Never underestimate the impact of the role model that teachers and school staff provide to students. I spent five years as a boarding student, and two people had a profound effect on my life and faith journey. My Grade 8 Science teacher talked to me quietly after I did poorly on my second test. He let me know that trying to fit in by not studying for the test was not the answer. He encouraged me to do my best. His quiet, understanding approach was just what I needed at that point in my life.
Even more profound was the effect of the cook on my life. He was always pleasant and polite, no matter how tough the comments from the students. It is impossible to provide food for 100 students just like mum does at home for the family. I had the job of opening the kitchen about 5 am to start getting breakfast ready. I had to go down to the cook’s flat and get the keys from the table just inside his room. Numerous times when I slipped in to get the keys, I found him asleep beside his bed on his knees. That quiet statement about the practice of his faith has left an abiding impression on my own spiritual journey even to this day.
One Christian teacher who wanted his son in our school rather than in his prestigious private school emphasized his desire for his son to have strong Christian role models. There are excellent, caring, empathetic practitioners in all schools. So what is the difference?
As Adventist teachers, we strive to be good practitioners and show empathy and nurture. But more than this, we live our personal Christianity in our conduct and relationships with students. We look at each student as a son or daughter of God. We encourage our students to have an “others” focus. We share just how important God is in our lives and encourage students to develop their own relationship with God. We try to permeate all we do with the “God-factor” to naturally reflect our own personal relationship with God. After all, Christianity is “caught” better than it is “taught”. Realistically, our students may not remember what we taught them, but they will remember the person who was the teacher. It is the values and relationships that are the enduring legacy.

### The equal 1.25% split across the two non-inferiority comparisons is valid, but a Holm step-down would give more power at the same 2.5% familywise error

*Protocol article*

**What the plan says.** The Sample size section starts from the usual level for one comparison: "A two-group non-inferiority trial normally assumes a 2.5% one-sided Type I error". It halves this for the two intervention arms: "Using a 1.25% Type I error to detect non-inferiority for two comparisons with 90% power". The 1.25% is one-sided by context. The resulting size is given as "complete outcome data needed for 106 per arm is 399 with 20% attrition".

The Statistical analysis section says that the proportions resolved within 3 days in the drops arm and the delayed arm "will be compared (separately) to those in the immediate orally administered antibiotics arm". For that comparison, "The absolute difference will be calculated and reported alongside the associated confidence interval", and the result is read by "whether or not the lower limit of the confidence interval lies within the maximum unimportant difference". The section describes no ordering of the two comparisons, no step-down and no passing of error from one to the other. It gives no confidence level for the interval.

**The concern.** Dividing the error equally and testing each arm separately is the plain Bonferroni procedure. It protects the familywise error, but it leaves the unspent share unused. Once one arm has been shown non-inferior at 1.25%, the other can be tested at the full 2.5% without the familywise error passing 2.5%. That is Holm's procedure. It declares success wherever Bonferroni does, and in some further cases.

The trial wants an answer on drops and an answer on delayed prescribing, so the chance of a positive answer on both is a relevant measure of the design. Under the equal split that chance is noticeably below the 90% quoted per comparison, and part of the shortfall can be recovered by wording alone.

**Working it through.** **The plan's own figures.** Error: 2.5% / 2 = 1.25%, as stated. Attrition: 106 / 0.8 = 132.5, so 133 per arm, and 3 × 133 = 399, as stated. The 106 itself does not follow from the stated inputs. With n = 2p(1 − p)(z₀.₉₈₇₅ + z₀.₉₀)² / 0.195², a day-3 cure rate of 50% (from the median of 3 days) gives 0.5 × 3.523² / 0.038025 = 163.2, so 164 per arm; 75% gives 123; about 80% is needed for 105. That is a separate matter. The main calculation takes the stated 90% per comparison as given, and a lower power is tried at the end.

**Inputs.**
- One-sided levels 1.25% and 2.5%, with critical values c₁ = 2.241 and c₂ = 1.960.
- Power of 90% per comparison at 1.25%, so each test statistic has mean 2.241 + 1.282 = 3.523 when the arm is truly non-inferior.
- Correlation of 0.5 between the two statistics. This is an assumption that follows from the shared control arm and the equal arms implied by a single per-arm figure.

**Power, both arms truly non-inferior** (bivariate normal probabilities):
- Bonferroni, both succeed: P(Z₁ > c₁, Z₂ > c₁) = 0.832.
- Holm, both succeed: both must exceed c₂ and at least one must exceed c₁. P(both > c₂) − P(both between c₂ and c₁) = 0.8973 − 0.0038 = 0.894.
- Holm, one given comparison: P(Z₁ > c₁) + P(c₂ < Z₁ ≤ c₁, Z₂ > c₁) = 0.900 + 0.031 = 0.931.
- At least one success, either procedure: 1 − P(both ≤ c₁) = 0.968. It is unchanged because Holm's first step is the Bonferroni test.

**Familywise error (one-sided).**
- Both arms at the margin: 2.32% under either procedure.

Ken was my student for four years. He was bright, self-confident, popular and musical. Some 15 years after teaching him, I caught up with him in another state at church. He was a lawyer and the father of six children. I was stunned when in church that day, he made the comment, “I have modelled my life on what I saw from you. I am grateful for the great example you showed.” I had no idea that he had even been taking notice. That is the challenge of the teacher role model – anytime, anywhere we are impacting student lives through our words and actions as we follow Christ.
This article is the seventh in a series of ten articles on the unique characteristics of Adventist education. Another article in the series will be published every other Thursday. To view all articles in this series, along with other articles by this author, click here: Articles by David McClintock.
Note: Article written and posted in Australian English.
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